So there’s little available to a company by way of justification for helping regimes engage in repression of their own peaceful citizens. No, to the extent that there’s even an ethically interesting dilemma, here, it isn’t rooted in the sale of Internet-filtering technology to brutal dictatorships. The real dilemmas have to do not with the fact that there are brutal dictatorships in the world, but with the fact that the governments of the world are spread along a spectrum, from fair and democratic to violent and totalitarian. Add to that the fact that the behaviours governments seek to monitor and act upon vary enormously too. At one end of that spectrum, there are peaceful pro-democracy rallies. At the other end is terrorism. In the middle are hockey riots and clashes between idealistic protestors and cops in riot gear. Recall that in the wake of the London riots of early August, Research In Motion faced pressure both to assist British police in their investigations and to resist doing so. There are genuinely tough questions here, and not just from a public relations point of view.

There’s a lot of talk these days about corporate social responsibility, and plenty of debate over just what that phrase means. But whatever else a socially responsible company does, it certainly owes society two things. One is an attempt to make sure that its presence among us actually does some good—that it’s not just meeting some demand, but actually contributing to human well-being. The world of commerce is a rough-and-tumble world, one where we tolerate aggression and competitiveness that would, in other areas of life, be considered beyond the pale. We tolerate such behaviours because, on the whole, commerce makes life better. It’s not just good for shareholders, but good for the community. Any business that loses sight of that risks undermining the moral justification for its own existence.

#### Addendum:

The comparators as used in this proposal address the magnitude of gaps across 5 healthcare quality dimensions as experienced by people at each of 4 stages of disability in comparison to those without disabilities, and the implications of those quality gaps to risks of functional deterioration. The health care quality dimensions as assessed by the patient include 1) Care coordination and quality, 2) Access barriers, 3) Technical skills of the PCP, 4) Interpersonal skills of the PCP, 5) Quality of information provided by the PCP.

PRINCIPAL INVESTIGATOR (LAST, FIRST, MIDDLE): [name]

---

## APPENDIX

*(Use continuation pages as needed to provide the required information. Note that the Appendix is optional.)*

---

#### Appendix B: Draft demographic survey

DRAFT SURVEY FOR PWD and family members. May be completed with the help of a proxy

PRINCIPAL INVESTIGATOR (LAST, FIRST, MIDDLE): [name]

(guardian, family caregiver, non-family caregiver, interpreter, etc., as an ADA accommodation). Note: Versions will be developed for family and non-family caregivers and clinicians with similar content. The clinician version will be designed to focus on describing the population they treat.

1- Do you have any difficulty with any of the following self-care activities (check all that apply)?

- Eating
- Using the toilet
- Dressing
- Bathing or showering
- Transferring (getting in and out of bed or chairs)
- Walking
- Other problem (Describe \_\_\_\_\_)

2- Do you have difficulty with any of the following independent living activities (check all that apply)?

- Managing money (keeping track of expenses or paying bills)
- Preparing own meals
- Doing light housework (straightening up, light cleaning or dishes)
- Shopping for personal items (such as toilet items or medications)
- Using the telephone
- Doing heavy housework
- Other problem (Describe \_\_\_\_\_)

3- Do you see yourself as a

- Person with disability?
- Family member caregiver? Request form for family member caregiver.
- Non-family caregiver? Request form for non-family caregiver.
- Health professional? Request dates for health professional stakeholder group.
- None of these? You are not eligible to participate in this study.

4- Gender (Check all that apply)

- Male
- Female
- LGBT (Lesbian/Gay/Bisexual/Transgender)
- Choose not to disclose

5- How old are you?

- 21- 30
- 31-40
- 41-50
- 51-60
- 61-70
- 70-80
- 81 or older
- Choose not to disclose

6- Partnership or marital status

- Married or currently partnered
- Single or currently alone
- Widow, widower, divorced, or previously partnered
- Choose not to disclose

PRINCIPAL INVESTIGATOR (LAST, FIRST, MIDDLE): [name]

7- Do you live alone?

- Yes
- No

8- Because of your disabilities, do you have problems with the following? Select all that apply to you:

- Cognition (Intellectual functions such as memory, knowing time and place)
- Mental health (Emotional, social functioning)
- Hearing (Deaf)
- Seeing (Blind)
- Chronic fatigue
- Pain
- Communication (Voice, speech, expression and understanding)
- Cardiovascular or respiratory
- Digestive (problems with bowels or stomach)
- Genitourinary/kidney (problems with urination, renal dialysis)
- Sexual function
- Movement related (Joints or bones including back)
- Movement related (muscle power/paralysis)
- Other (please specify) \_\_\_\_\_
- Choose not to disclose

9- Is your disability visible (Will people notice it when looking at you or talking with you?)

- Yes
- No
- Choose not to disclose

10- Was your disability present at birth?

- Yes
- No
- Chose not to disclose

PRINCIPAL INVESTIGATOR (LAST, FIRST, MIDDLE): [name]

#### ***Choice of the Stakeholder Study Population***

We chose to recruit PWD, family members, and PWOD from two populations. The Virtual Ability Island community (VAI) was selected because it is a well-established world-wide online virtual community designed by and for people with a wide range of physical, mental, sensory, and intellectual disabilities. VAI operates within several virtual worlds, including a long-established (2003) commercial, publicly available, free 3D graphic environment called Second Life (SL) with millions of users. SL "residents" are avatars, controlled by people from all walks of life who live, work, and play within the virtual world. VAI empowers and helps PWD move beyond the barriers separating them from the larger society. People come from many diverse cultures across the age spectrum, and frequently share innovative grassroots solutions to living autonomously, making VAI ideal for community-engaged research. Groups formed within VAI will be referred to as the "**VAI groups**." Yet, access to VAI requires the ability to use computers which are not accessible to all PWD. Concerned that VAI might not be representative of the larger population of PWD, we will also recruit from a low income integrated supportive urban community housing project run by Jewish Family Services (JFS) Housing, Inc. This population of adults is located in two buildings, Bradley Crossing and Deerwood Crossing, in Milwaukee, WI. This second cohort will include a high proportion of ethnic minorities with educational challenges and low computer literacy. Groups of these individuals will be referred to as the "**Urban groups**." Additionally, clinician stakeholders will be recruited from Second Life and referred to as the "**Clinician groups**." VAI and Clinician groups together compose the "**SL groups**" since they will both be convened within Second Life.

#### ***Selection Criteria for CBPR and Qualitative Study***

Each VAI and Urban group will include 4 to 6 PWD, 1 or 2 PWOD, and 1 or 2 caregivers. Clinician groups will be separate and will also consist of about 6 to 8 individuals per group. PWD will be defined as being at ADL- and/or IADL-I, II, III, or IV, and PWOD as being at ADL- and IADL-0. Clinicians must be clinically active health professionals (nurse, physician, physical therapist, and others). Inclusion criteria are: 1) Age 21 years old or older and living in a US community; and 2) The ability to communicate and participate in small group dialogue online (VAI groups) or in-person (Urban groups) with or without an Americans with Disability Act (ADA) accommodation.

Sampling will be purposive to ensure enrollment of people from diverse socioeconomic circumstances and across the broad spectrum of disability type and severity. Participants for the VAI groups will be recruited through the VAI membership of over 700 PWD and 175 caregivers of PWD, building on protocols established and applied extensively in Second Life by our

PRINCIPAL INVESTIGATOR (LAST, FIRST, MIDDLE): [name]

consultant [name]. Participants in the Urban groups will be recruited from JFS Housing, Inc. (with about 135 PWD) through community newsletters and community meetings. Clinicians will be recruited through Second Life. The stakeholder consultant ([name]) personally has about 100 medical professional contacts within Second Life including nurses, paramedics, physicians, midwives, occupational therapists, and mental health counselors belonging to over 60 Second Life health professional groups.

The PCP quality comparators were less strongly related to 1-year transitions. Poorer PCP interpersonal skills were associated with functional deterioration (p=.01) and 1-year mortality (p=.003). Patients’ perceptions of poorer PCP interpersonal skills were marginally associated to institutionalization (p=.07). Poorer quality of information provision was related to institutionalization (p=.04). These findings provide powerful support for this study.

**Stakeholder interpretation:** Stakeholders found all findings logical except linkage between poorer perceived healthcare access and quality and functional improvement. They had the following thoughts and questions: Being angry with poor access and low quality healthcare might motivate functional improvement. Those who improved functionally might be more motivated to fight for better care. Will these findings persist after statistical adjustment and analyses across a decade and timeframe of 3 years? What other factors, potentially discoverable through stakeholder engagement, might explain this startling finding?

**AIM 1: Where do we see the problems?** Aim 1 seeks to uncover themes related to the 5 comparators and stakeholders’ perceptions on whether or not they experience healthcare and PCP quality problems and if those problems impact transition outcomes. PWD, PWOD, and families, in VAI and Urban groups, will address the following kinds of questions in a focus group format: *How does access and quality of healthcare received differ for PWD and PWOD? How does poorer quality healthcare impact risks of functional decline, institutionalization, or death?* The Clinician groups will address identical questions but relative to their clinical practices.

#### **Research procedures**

The other thing a socially responsible company owes is accountability, a willingness to stand up and explain its own behaviour.

A company that won’t explain itself, that won’t even try to explain to its community why it believes its practices are justified is effectively a rogue company—in roughly the same sense that totalitarian regimes, disdainful of the standards of the international community, are sometimes called rogue nations.